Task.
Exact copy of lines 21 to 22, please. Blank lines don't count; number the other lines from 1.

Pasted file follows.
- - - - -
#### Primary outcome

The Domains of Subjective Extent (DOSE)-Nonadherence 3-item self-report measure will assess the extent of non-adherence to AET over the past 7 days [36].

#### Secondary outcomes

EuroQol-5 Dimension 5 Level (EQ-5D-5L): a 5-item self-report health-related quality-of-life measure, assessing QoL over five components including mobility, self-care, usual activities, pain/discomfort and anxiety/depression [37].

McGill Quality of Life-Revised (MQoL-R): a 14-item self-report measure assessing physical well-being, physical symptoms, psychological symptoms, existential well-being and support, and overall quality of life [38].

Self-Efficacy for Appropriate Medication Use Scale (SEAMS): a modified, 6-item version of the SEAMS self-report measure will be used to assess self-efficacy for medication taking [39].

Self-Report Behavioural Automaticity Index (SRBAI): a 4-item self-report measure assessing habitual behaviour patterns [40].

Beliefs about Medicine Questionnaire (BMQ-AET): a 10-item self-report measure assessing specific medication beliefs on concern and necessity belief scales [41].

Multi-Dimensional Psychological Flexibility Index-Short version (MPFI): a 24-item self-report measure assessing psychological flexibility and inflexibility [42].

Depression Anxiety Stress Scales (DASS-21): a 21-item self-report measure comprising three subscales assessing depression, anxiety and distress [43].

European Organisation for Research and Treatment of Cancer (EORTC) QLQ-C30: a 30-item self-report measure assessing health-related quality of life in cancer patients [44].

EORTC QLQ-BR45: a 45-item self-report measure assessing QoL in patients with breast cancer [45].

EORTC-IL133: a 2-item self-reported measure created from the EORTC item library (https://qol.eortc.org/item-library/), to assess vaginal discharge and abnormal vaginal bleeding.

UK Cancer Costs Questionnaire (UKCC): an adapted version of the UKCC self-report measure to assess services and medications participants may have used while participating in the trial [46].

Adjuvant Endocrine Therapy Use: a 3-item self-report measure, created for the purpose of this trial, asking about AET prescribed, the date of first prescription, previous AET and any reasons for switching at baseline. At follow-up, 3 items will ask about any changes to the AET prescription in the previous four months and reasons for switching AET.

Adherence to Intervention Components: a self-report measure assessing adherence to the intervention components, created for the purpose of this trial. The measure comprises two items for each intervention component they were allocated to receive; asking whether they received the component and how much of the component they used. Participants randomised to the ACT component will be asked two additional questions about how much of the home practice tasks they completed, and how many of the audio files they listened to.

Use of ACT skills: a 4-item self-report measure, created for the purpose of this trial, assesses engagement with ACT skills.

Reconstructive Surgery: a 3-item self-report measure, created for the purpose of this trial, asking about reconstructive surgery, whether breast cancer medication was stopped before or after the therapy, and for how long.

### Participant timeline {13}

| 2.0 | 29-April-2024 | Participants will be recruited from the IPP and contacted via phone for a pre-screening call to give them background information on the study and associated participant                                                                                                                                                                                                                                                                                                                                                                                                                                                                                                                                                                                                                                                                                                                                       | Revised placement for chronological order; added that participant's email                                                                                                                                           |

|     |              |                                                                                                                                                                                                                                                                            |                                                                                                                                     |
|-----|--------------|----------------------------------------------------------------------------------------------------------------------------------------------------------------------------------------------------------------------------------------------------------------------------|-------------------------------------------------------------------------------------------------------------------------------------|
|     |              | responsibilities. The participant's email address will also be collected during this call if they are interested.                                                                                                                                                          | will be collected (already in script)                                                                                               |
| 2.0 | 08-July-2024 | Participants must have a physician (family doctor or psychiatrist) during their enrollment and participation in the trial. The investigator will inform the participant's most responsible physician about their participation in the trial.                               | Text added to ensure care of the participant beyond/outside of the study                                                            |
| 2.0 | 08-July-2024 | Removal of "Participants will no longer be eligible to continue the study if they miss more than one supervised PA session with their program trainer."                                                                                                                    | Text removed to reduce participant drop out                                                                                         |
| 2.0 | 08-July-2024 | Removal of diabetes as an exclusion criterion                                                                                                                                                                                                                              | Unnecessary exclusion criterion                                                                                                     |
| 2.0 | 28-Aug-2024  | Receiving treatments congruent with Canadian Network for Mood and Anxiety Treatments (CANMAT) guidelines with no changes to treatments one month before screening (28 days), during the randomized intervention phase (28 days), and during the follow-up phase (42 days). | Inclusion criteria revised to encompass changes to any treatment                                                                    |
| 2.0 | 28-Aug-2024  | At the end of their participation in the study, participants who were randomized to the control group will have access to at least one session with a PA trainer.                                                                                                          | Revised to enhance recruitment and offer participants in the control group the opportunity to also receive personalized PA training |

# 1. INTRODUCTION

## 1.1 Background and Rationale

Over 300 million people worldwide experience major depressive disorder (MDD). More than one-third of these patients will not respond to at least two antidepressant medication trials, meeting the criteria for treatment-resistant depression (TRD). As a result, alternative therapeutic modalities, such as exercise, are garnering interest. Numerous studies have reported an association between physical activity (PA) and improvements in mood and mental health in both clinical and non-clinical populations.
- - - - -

|     |              |                                                                                                                                                                                                                                                                            |                                                                                                                                     |
|-----|--------------|----------------------------------------------------------------------------------------------------------------------------------------------------------------------------------------------------------------------------------------------------------------------------|-------------------------------------------------------------------------------------------------------------------------------------|